Termination of pregnancy as emergency obstetric care: the interpretation of Catholic health policy and the consequences for pregnant women. An analysis of the death of Savita Halappanavar in Ireland and similar cases
January 16, 2013 § Leave a Comment
Marge Berer, Editor, Reproductive Health Matters
Below is a summary of the article in full Termination of pregnancy as emergency obstetric care
On 28 October 2012, Savita Halappanavar miscarried at 17 weeks of pregnancy and died in the maternity ward of a hospital in Ireland. Twelve weeks later, articles and blogs about her death continue to be published in many countries. What was iconic about Savita’s death was the fact that it raises questions about whether to terminate a pregnancy as emergency obstetric care, e.g. for inevitable miscarriage, where there are severe fetal anomalies and other non-viable pregnancies, or to save a woman’s life or health. As a committee of the Irish Parliament considers proposals to offer limited legal abortion in Ireland, this paper explores how these questions arose in relation to Savita’s death, how they relate to the interpretation of Catholic health policy and the consequences for pregnant women’s lives.
Part of the treatment required to save Savita’s life, carried out without delay, was to terminate the pregnancy because her cervix was fully dilated, the pregnancy was no longer viable and she was at high risk of infection. This was not, apparently, how Savita’s doctors saw the situation, or at least not what determined the action they took. Based on what was reported in the media, termination of the pregnancy appears to have been delayed because there was still a fetal heartbeat. But why?? What appears to be the answer arises from a statement by the doctors involved in Savita’s case that “this is a Catholic country” and, in the cases of other women reported in the media afterwards, with direct reference to personal or hospital-wide interpretation of Roman Catholic health policy.
A 2009 judgement by the now Chief Justice of the Irish Supreme Court has been interpreted to mean that if a fetus cannot survive beyond pregnancy it does not enjoy the protection granted in the Irish Constitution to the “life of the unborn”. In November 2012 the Standing Committee of the Irish Catholic Bishops’ Conference said: “· The Catholic Church has never taught that the life of a child in the womb should be preferred to that of a mother. By virtue of their common humanity a mother and her unborn baby are both sacred with an equal right to life… Whereas abortion is the direct and intentional destruction of an unborn baby and is gravely immoral in all circumstances, this is different from medical treatments which do not directly and intentionally seek to end the life of the unborn baby. Current law and medical guidelines in Ireland allow nurses and doctors in Irish hospitals to apply this vital distinction in practice while upholding the equal right to life of both a mother and her unborn baby.”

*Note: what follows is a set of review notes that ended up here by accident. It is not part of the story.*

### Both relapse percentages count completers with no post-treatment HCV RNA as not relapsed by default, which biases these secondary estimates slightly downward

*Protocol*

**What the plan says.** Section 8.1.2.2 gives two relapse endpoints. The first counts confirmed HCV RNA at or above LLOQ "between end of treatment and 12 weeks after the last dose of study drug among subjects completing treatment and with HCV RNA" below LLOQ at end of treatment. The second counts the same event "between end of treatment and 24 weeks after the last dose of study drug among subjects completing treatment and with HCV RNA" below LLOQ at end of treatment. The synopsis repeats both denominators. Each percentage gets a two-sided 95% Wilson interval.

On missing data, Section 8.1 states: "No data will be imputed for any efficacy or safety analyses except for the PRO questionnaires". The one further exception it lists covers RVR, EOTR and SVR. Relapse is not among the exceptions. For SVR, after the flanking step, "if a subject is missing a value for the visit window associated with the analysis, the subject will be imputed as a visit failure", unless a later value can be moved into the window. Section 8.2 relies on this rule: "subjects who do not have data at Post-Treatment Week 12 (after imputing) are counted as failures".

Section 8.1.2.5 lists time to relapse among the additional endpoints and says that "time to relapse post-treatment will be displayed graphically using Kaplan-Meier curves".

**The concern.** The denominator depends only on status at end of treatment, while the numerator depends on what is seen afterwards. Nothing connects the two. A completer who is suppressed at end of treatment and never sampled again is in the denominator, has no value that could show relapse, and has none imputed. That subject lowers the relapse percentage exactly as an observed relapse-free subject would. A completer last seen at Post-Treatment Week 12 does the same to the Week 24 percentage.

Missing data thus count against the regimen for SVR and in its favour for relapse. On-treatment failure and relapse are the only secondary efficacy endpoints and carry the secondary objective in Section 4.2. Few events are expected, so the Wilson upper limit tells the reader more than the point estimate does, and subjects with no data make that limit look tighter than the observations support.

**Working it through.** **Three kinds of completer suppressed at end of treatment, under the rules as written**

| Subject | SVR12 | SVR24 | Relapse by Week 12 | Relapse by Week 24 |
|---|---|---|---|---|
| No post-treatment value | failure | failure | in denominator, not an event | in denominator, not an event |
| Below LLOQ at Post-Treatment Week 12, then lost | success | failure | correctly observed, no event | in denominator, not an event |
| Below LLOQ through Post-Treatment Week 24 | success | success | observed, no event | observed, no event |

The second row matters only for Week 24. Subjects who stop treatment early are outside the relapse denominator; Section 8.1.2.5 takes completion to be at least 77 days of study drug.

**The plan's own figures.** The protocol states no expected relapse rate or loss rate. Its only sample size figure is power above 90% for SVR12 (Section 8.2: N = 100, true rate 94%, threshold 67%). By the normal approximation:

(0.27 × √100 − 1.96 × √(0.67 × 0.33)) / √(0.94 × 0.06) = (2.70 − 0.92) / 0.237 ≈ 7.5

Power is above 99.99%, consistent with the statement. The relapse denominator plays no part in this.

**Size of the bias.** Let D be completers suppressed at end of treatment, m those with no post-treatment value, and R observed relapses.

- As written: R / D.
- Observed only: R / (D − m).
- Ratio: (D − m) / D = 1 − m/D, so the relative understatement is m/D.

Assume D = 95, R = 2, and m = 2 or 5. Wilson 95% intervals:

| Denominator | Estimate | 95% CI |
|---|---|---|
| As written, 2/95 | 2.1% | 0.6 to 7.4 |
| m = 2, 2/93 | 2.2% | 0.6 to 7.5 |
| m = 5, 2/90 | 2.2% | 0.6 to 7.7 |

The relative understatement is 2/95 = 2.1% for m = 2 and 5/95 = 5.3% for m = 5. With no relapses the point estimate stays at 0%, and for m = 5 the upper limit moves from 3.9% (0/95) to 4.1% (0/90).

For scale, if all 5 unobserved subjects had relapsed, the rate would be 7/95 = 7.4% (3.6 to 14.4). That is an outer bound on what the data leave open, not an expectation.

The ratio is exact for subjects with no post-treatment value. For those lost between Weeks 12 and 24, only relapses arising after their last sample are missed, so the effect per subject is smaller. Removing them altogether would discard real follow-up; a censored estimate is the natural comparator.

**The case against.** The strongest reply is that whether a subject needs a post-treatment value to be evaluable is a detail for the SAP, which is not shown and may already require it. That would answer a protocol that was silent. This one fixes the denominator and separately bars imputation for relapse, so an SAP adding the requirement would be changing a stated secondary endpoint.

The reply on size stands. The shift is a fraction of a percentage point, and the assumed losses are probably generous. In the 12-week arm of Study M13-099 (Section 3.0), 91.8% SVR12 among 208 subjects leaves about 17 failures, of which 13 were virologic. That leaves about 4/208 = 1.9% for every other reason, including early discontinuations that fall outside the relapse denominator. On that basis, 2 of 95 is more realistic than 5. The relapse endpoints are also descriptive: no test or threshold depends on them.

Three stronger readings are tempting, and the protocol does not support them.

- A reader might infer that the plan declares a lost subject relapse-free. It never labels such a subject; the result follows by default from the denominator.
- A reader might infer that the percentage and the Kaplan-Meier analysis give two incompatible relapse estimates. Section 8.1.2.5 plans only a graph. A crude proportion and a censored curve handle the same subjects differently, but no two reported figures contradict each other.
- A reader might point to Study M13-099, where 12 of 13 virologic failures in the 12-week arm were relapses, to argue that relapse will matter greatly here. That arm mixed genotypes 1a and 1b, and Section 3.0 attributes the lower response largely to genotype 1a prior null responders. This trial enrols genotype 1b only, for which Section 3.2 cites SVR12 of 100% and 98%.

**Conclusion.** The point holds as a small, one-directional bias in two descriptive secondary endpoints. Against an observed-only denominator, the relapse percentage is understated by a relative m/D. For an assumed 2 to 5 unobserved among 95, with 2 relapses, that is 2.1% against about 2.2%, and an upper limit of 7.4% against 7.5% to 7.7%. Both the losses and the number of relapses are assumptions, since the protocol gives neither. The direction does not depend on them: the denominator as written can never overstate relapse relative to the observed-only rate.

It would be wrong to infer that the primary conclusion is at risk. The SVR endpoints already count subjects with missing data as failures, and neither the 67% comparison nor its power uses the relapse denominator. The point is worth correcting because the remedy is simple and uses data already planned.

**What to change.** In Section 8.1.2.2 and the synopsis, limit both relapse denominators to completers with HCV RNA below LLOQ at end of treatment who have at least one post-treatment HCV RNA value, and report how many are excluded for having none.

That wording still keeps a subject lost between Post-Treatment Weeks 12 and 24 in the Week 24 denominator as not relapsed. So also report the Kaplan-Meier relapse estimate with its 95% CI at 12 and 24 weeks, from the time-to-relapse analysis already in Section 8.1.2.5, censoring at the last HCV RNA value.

The requirement “to uphold the equal right to life of both a mother and her unborn baby” is the crux of the problem, however, because in a case like Savita’s and many others, the mother and fetus do not have an equal chance of survival. Catholic policy signally fails to acknowledge this, to women’s great detriment. The fact that the fetus is still alive is what appears to make all the difference ̶ because it forces medical professionals to decide whether the death of the fetus would be “directly intended” or not. This was fatal for Savita and is potentially fatal for other women.
The paper goes on to describe a number of other such cases, including those described by obstetrician-gynaecologists in six Catholic-run hospitals in the USA, individual cases in the Dominican Republic and Costa Rica, and those of other women in Ireland from the past which have emerged. Finally, it describes a US case where a Catholic-run hospital decided to terminate a pregnancy to save a woman’s life and was officially stripped by the Bishop of its Catholic affiliation.
This paper asks: is refusal to terminate pregnancies because the fetus is still alive, no matter what risk they pose to women, the norm in Catholic maternity services? If so, in which countries? Or are these cases exceptions?? It argues that the governments of Ireland and of every other country with Catholic-run maternity services need to answer these questions urgently.
Many of the events presented in this paper are recent or have only just taken place, and most of the sources are media and individual reports. However, there is a very worrying common thread running across countries and continents. These reports invite rigorous investigation of emergency obstetric care provided by Catholic maternity services and Catholic health professionals.
If such research unearths more histories of failure to treat and save women’s lives, as in the cases reported in this paper, urgent action is called for, including stripping any such health professionals and/or hospitals of their right to provide maternity services and emergency obstetric care. At issue is whether the woman’s life comes first or not. This is the crux of what abortion as well as emergency obstetric care is all about.